Studies In The Book Of I Corinthians

(I Corinthians 11:17-34)


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1. Were the Christians assembling in Corinth united when they assembled together?

No: “(17) Now in this that I declare unto you I praise you not, that ye come together not for the better, but for the worse.  (18) For first of all, when ye come together in the church, I hear that there be divisions among you; and I partly believe it” (I Corinthians 11:17-18).


Š     When brethren assemble together it should be for good (I Thessalonians 5:11 and Hebrews 10:23-25).

Š     It was reported to Paul that they were divided (I Corinthians 1:10-13).


2. What existed among those assembling in Corinth so that those, which were approved among them, could be made known?

Heresies: “For there must be also heresies among you, that they which are approved may be made manifest among you” (I Corinthians 11:19).


Š     Heresies are “party’s; sects; factions” [Strong’s # 139] (cf. Acts 5:17 and Acts 15:5).

Š     The party spirit is damnable (Galatians 5:19-21 and II Peter 2:1).

Š     We should never have such things amongst us (Romans 12:10; 16 and I Corinthians 12:25).


3. How were those assembling in Corinth abusing the Lord’s Supper?

By turning into a common meal wherein they also divided up: “(20) When ye come together therefore into one place, this is not to eat the Lord's supper.  (21) For in eating every one taketh before other his own supper: and one is hungry, and another is drunken” (I Corinthians 11:20-21).


Š     They turned it into a common meal.  Such eating is not a work of the church (Romans 14:17).

Š     Some have said they had alcohol because of the word “drunken”.  This word does not prove alcohol was a problem in the assembly at Corinth.  The word could simply mean they had plenty to drink and have nothing to do with alcohol (cf. Isaiah 29:9 and Isaiah 49:26).  In fact, that is the implication in comparison to those who were hungry.


4. What location did the Lord specify as the appropriate place for common meals?

Your house (not the assembly of the saints): “What? have ye not houses to eat and to drink in? or despise ye the church of God, and shame them that have not? What shall I say to you? shall I praise you in this? I praise you not” (I Corinthians 11:22).


Š     We should open our homes for meals, not the assembly (Acts 2:46).


5. What reference point did Paul use to establish how the Lord’s Supper is to be observed?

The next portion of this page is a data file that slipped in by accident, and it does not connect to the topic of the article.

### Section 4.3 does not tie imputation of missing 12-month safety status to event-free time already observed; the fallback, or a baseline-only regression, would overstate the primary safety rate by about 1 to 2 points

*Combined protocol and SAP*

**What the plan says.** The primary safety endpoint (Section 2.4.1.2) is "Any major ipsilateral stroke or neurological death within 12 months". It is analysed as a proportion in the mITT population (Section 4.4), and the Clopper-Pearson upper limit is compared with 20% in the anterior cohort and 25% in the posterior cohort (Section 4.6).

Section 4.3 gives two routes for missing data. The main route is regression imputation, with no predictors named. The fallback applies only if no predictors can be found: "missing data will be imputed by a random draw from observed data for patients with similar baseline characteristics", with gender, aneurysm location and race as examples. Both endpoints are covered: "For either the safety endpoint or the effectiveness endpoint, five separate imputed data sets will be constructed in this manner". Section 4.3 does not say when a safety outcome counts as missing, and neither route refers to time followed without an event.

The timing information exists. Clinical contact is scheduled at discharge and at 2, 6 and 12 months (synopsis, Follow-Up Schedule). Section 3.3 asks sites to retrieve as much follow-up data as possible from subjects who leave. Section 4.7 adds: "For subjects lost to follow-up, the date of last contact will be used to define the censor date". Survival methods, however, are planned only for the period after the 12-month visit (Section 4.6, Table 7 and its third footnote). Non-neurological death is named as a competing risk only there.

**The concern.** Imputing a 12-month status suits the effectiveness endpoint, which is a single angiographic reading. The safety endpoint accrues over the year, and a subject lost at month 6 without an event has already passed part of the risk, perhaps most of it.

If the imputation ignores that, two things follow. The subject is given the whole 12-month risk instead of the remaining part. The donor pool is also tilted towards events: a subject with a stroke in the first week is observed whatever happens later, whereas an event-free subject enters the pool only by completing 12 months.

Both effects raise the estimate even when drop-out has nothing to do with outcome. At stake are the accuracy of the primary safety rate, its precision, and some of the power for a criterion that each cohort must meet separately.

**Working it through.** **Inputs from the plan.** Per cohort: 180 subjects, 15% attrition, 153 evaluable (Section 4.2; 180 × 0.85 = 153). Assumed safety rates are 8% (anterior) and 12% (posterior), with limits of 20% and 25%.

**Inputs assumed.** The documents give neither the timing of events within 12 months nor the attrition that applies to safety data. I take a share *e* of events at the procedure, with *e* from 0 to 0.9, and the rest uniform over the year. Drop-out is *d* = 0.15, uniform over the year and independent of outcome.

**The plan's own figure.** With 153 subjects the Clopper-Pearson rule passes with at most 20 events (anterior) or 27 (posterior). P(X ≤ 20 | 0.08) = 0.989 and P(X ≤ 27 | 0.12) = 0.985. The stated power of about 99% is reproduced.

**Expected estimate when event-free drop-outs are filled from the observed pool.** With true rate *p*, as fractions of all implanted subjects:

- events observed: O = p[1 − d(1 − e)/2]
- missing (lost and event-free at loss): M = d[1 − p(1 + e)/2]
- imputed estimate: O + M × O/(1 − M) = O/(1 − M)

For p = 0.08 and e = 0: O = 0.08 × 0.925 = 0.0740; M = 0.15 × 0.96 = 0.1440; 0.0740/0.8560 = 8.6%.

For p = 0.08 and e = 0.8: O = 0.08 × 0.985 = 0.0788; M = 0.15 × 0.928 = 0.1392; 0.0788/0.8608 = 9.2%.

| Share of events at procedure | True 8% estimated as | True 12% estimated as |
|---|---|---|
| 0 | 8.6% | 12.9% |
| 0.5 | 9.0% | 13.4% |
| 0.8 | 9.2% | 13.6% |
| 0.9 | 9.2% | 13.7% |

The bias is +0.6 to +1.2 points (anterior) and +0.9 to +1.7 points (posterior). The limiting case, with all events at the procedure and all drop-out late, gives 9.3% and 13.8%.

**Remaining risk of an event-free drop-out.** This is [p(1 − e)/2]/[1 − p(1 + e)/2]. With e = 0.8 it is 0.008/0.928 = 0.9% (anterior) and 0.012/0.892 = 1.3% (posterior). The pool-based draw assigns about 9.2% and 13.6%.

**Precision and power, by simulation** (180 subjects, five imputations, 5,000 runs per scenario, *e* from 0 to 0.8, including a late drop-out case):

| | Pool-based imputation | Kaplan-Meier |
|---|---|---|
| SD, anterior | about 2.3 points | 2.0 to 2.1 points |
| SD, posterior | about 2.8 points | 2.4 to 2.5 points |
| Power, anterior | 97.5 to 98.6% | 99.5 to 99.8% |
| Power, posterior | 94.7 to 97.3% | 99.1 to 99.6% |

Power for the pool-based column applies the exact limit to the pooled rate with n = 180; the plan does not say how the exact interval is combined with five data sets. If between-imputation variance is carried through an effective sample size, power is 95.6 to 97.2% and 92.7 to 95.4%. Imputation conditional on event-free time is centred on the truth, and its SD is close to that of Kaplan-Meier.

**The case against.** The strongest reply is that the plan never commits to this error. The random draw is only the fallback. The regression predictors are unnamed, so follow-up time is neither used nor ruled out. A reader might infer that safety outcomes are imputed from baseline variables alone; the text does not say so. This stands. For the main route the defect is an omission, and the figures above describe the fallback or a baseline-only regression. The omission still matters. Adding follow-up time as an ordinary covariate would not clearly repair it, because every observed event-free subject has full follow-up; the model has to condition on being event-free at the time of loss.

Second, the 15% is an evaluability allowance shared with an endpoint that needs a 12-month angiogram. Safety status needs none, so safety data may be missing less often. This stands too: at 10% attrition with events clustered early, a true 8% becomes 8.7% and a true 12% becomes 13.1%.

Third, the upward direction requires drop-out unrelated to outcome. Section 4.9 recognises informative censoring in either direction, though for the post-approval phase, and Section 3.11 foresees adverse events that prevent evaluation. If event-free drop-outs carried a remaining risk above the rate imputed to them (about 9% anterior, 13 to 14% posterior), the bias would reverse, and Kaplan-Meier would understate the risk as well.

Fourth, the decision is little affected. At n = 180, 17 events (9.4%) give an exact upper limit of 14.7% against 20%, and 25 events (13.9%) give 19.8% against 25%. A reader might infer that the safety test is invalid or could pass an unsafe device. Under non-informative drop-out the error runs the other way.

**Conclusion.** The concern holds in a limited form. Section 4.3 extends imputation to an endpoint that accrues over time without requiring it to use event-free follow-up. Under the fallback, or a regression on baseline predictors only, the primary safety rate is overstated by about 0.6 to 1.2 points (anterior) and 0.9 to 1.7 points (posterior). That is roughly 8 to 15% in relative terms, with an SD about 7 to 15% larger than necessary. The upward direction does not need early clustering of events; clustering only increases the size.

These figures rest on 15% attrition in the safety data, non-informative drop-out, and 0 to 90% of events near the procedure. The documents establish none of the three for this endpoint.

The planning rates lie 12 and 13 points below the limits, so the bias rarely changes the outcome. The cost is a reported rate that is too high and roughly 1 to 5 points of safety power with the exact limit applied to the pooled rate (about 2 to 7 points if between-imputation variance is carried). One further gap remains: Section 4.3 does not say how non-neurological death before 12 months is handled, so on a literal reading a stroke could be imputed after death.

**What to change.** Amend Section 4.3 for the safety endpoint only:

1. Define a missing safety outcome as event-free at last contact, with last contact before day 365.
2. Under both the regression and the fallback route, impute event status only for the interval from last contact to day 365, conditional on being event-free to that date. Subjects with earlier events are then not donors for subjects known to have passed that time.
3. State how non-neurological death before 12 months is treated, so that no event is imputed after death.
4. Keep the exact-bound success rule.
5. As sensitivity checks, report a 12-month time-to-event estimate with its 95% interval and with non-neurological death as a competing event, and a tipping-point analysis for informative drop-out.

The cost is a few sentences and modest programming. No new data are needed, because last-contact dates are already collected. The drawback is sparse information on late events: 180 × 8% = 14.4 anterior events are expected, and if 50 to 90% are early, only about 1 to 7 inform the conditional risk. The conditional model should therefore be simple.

He referenced what Jesus actually said/did when He established His memorial: “(23) For I have received of the Lord that which also I delivered unto you, That the Lord Jesus the same night in which he was betrayed took bread:  (24) And when he had given thanks, he brake it, and said, Take, eat: this is my body, which is broken for you: this do in remembrance of me.  (25) After the same manner also he took the cup, when he had supped, saying, This cup is the new testament in my blood: this do ye, as oft as ye drink it, in remembrance of me” (I Corinthians 11:23-25).


Š     Matthew 26:26-30, Mark 14:22-26, and Luke 22:13-20.


6. What do we “shew” [proclaim] each time we partake of the Lord’s Supper?

The Lord’s death: “For as often as ye eat this bread, and drink this cup, ye do shew the Lord's death till he come” (I Corinthians 11:26).


7. Can you partake of the Lord’s Supper unworthily?

Yes: “Wherefore whosoever shall eat this bread, and drink this cup of the Lord, unworthily, shall be guilty of the body and blood of the Lord” (I Corinthians 11:27).


Š     Worship to God has always required cleanliness (II Chronicles 7:14, Proverbs 15:8, Proverbs 15:29, Proverbs 21:27, Proverbs 28:9, Isaiah 1:11-16, Isaiah 59:1-3, Jeremiah 6:19-20, Jeremiah 14:10-12, Amos 5:21-24, Matthew 23:14, John 9:31, I Timothy 2:8, and I Peter 3:12).


8. What should you do to be sure that you are worthy to partake of the Lord’s Supper?

Examine yourself: “But let a man examine himself, and so let him eat of that bread, and drink of that cup” (I Corinthians 11:28).


Š     Haggai 1:5; 7, and II Corinthians 13:5.


9. Could you lose your soul over partaking of the Lord’s Supper unworthily?

Yes: “For he that eateth and drinketh unworthily, eateth and drinketh damnation to himself, not discerning the Lord's body” (I Corinthians 11:29).


Š     Consider what it means no to discern the Lord’s body (cf. Hebrews 10:26-31).


10. Why were some spiritually ill in Corinth?

Because they did not examine [judge] themselves: “(30) For this cause many are weak and sickly among you, and many sleep.  (31) For if we would judge ourselves, we should not be judged” (I Corinthians 11:30-31).


Š     Lamentations 3:40.


11. What will being corrected prevent?

Being condemned with the world: “But when we are judged, we are chastened of the Lord, that we should not be condemned with the world” (I Corinthians 11:32).


Š     Luke 13:3; 5.


12. If a brother or sister in Christ were late to the assembly, should we wait for him or her to partake of the Lord’s Supper?

Yes: “Wherefore, my brethren, when ye come together to eat, tarry one for another” (I Corinthians 11:33).


Š     The Lord’s Supper is to be partaken of as a communion [fellowship] TOGETHER (Acts 20:7 and I Corinthians 10:16).


13. If brethren are hungry, should the church assemble for a meal?

No: “And if any man hunger, let him eat at home; that ye come not together unto condemnation. And the rest will I set in order when I come” (I Corinthians 11:34).


Š     When brethren eat together such should be a work of individual Christians, not the local church (Romans 12:13 and I Peter 4:9).








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